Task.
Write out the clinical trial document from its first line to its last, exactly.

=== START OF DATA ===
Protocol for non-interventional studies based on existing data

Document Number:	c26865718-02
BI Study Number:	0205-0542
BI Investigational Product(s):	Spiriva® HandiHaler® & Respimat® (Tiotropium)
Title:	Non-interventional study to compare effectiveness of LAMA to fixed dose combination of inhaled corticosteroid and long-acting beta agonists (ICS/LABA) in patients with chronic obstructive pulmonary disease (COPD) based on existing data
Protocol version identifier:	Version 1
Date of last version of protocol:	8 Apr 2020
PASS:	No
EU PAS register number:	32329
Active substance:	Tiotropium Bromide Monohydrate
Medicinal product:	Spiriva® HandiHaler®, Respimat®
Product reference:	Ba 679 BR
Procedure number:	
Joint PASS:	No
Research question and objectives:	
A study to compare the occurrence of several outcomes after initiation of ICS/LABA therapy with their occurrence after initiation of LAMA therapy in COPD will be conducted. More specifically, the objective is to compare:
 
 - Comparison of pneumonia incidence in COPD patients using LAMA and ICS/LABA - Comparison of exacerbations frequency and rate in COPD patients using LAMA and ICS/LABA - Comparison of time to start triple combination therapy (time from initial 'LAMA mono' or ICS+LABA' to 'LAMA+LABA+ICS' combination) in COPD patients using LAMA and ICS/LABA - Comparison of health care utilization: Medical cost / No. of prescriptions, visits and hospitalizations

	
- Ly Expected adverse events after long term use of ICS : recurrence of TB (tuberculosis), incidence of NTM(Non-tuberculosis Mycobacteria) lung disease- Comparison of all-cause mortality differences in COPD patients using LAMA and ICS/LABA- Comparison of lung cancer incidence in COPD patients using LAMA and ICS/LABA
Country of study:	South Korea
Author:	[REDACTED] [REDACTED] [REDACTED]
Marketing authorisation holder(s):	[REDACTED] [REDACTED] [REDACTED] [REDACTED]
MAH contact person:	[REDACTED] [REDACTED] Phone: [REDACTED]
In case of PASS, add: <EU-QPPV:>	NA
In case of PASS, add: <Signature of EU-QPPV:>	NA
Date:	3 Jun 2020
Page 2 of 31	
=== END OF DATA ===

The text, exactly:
Protocol for non-interventional studies based on existing data

Document Number:	c26865718-02
BI Study Number:	0205-0542
BI Investigational Product(s):	Spiriva® HandiHaler® & Respimat® (Tiotropium)
Title:	Non-interventional study to compare effectiveness of LAMA to fixed dose combination of inhaled corticosteroid and long-acting beta agonists (ICS/LABA) in patients with chronic obstructive pulmonary disease (COPD) based on existing data
Protocol version identifier:	Version 1
Date of last version of protocol:	8 Apr 2020
PASS:	No
EU PAS register number:	32329
Active substance:	Tiotropium Bromide Monohydrate
Medicinal product:	Spiriva® HandiHaler®, Respimat®
Product reference:	Ba 679 BR
Procedure number:	
Joint PASS:	No
Research question and objectives:	
A study to compare the occurrence of several outcomes after initiation of ICS/LABA therapy with their occurrence after initiation of LAMA therapy in COPD will be conducted. More specifically, the objective is to compare:
 
 - Comparison of pneumonia incidence in COPD patients using LAMA and ICS/LABA - Comparison of exacerbations frequency and rate in COPD patients using LAMA and ICS/LABA - Comparison of time to start triple combination therapy (time from initial 'LAMA mono' or ICS+LABA' to 'LAMA+LABA+ICS' combination) in COPD patients using LAMA and ICS/LABA - Comparison of health care utilization: Medical cost / No. of prescriptions, visits and hospitalizations

	
- Ly Expected adverse events after long term use of ICS : recurrence of TB (tuberculosis), incidence of NTM(Non-tuberculosis Mycobacteria) lung disease- Comparison of all-cause mortality differences in COPD patients using LAMA and ICS/LABA- Comparison of lung cancer incidence in COPD patients using LAMA and ICS/LABA
Country of study:	South Korea
Author:	[REDACTED] [REDACTED] [REDACTED]
Marketing authorisation holder(s):	[REDACTED] [REDACTED] [REDACTED] [REDACTED]
MAH contact person:	[REDACTED] [REDACTED] Phone: [REDACTED]
In case of PASS, add: <EU-QPPV:>	NA
In case of PASS, add: <Signature of EU-QPPV:>	NA
Date:	3 Jun 2020
Page 2 of 31	